The discover use case is concerned with using `tools' to move through the information landscape. There are many specialisations of discover including free-text search, metadata search, browse, view bookmarks, what's new, cited references, cited by, etc. Different systems will offer different discover services, and different discover services will be available in different contexts. The usual path through a discover use case is:
User selects discover tool.
User enters required configuration parameters.
Service providers provide results.
Results are presented to user.
1a) The system may make the tool available without the user having to select it, for example, a free-text search box may appear on every page.
2a) The tool may be partially or completely configured based on the current information landscape, user profile and/or session information. For example, a cited-by tool may be configured by the resource that the user is currently viewing, so that simply clicking on the cited-by icon will provide a list of the resources that cite the current resource.
2b) For complex tools, the user may be taken through a series of requests for parameters.
3a) There may be too many results, in which case tools for refining the search may be offered. (Selecting such a tool will start a new instance of the discover use case.)
3b) There may be no appropriate results, in which case the user will be offered a choice of discover tools to try again.
1.1 If the requested service is only available to some users then an authorisation check must be made. [MIA-Authorise] If authorisation fails then the user will be informed and returned to their most recent location in the information landscape.
Remember use cases are concerned with recording information that the user is currently viewing so that it can be retrieved in the future. Remember use cases may be used to add to a persistent bookmarks list, a shopping basket for the current session or a list of saved searches.
User selects resource(s).
User selects remember tool.
System stores (references to) selected resource(s) so that they can be retrieved.
1a) The resource(s) to be remembered may be selected based on the current context. For example, selecting a bookmark tool when viewing a description of a single resource may add that description to the user's bookmark list.
User selects item(s) to request.
User selects request tool.
User confirms request.
Provider of item delivers item to user.
1a) Item(s) are selected by context.
2a) The request use case may be selected by another use case, such as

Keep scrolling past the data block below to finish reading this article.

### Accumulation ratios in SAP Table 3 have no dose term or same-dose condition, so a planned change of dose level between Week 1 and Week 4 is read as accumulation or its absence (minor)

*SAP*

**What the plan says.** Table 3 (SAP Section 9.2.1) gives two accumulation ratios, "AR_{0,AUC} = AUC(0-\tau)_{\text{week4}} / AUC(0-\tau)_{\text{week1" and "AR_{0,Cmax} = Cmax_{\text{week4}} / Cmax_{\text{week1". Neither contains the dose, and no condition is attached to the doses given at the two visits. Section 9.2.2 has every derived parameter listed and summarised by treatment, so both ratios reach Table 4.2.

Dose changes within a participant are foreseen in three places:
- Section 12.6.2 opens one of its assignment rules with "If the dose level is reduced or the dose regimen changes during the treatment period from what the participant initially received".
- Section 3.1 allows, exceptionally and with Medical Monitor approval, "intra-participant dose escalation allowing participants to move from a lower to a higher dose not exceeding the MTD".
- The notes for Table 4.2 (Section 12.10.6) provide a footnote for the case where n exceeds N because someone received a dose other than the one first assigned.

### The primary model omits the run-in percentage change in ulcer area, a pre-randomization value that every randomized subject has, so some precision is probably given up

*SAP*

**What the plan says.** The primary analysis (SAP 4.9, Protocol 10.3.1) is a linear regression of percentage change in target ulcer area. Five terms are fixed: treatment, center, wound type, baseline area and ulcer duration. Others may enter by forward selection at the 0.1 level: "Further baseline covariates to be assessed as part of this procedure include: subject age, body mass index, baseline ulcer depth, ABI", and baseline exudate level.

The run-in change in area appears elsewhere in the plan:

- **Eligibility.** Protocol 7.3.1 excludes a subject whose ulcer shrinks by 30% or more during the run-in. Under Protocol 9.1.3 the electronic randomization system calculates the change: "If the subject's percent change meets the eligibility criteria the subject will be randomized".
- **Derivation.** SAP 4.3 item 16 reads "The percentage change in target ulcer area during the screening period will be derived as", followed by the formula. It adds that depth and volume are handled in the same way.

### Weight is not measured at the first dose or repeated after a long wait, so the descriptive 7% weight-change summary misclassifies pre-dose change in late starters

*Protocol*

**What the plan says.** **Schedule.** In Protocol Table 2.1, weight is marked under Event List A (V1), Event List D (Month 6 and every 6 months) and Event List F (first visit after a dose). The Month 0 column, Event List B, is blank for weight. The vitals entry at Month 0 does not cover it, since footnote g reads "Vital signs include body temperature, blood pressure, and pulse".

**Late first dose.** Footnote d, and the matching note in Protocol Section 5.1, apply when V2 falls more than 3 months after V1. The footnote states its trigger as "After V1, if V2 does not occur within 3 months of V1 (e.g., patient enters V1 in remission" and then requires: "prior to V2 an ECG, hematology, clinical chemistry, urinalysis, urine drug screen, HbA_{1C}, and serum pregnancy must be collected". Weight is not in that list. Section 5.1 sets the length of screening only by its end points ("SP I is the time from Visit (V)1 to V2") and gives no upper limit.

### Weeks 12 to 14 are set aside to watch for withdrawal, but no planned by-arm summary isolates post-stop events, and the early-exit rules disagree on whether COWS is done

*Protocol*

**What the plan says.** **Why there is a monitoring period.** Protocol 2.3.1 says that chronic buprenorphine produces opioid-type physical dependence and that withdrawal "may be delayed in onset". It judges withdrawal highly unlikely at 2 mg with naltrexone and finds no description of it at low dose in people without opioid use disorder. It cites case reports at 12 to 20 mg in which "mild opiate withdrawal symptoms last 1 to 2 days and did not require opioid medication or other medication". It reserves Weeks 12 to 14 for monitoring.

3a) User hasn't selected an item so one (or more) must be selected before they can confirm the request.
Current selection is displayed and may be modified.
Rights agreement offered to user. [Agree use case.]
Perhaps the most obvious form of Use is displaying a resource, for example an image, within the system. Use may be an explicit act on the part of the user or it may be invoked by another activity, for example, requesting an image may cause it to be downloaded and then displayed. Additionally, some systems may choose to allow users to attempt to display a resource without first requesting it, the request and download steps must then be invoked before the resource is finally displayed.
In some cases, resource may be `active', such resources come with their own program and can be run, either inside or outside of the system, and example is a map comes with a program to allow the user to zoom in and out. The metadata for such resources must provide sufficient information, in an appropriate format, for the resource to be launched from the system. Running an active resource is another kind of usage.
In a general hybrid information environment, we cannot necessarily assume that all resources are free at the point of access. An extension of MIA is to consider how rights management issues affect the user's (and provider's) interactions with the system. INDECS provides an event-based model for transactions or `deals'. From the <indecs> metadata model:
A typical rights transaction involves three events: an agreement between two or more persons which allows at least one of them to carry out a permitted act (typically a usage event), normally for a consideration in the form of some other event (typically a payment). The agreement may be preceded by another event, an offer, made publicly or privately.